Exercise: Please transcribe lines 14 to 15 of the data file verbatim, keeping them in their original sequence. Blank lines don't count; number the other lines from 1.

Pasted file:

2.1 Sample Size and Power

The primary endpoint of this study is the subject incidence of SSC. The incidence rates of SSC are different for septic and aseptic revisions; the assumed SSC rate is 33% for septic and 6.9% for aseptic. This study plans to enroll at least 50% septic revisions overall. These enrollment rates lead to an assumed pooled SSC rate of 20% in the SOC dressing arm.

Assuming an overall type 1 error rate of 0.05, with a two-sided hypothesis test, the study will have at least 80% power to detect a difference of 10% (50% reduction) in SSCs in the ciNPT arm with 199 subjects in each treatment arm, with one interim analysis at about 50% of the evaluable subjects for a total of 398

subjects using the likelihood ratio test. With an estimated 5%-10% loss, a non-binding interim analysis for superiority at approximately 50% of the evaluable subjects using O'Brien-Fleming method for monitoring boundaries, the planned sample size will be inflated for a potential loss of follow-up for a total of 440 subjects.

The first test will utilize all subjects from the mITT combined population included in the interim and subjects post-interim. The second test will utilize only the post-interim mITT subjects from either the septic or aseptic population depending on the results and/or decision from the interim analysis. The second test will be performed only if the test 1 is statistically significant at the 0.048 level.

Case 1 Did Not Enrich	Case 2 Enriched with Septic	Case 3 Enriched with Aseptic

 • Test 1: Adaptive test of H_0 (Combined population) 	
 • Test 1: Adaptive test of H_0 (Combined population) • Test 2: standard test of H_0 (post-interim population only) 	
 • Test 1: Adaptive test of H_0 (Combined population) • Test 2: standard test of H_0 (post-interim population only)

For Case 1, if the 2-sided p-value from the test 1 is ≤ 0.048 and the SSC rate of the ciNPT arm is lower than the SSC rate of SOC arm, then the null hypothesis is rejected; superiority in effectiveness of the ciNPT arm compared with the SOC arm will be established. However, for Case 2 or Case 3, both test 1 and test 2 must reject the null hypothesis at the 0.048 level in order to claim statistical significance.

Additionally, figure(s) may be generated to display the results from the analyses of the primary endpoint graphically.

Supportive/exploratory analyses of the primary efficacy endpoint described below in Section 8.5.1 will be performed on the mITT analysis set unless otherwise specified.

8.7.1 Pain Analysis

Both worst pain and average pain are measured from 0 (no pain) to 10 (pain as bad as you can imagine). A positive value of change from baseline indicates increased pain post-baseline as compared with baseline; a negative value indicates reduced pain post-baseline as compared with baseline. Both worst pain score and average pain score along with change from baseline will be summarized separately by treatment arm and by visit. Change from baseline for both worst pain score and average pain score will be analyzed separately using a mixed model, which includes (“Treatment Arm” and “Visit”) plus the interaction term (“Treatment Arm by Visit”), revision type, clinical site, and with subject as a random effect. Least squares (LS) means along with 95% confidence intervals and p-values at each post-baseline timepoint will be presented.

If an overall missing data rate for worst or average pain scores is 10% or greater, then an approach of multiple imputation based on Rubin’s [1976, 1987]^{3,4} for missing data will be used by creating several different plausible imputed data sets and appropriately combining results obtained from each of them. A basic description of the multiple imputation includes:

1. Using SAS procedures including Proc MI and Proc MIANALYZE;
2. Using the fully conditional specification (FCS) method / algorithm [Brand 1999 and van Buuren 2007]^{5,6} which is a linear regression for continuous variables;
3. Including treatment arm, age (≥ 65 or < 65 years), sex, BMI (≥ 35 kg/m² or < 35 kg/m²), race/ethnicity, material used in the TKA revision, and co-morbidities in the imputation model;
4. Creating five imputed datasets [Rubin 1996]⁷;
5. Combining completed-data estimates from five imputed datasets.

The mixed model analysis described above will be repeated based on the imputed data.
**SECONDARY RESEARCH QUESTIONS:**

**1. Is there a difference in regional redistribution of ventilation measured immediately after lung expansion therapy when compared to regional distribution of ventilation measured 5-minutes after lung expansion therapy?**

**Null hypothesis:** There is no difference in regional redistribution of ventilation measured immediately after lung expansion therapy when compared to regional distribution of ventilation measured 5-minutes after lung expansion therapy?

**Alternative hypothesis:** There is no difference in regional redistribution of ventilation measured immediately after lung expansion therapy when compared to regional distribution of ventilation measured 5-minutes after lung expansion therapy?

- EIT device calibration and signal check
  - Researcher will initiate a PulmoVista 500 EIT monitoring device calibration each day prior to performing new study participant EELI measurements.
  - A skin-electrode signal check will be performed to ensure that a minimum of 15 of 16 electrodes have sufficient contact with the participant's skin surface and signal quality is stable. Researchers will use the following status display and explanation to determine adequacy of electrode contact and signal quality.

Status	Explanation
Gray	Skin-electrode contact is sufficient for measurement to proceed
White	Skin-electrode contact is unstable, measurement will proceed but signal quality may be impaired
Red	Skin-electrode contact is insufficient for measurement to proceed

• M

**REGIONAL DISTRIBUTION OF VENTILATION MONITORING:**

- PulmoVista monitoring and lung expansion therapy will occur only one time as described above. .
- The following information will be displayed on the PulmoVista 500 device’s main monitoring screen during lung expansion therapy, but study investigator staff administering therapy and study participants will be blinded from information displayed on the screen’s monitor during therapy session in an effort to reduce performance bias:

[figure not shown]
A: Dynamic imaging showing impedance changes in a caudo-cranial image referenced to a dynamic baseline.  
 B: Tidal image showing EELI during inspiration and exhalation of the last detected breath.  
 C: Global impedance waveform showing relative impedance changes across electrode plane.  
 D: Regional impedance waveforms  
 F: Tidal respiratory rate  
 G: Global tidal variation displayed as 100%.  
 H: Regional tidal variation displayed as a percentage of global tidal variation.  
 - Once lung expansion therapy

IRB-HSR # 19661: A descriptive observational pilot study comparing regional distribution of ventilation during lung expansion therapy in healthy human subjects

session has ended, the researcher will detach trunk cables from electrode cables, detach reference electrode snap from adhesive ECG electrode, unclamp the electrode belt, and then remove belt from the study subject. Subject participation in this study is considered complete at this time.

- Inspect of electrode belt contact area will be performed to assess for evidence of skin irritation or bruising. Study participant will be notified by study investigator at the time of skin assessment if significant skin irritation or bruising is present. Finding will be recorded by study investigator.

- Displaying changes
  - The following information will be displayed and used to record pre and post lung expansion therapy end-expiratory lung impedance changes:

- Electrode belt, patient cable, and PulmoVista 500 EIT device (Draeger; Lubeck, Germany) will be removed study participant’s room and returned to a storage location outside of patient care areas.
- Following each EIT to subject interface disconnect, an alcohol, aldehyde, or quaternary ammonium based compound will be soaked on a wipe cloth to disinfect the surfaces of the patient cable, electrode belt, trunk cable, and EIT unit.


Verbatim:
Both worst pain and average pain are measured from 0 (no pain) to 10 (pain as bad as you can imagine). A positive value of change from baseline indicates increased pain post-baseline as compared with baseline; a negative value indicates reduced pain post-baseline as compared with baseline. Both worst pain score and average pain score along with change from baseline will be summarized separately by treatment arm and by visit. Change from baseline for both worst pain score and average pain score will be analyzed separately using a mixed model, which includes (“Treatment Arm” and “Visit”) plus the interaction term (“Treatment Arm by Visit”), revision type, clinical site, and with subject as a random effect. Least squares (LS) means along with 95% confidence intervals and p-values at each post-baseline timepoint will be presented.

If an overall missing data rate for worst or average pain scores is 10% or greater, then an approach of multiple imputation based on Rubin’s [1976, 1987]^{3,4} for missing data will be used by creating several different plausible imputed data sets and appropriately combining results obtained from each of them. A basic description of the multiple imputation includes: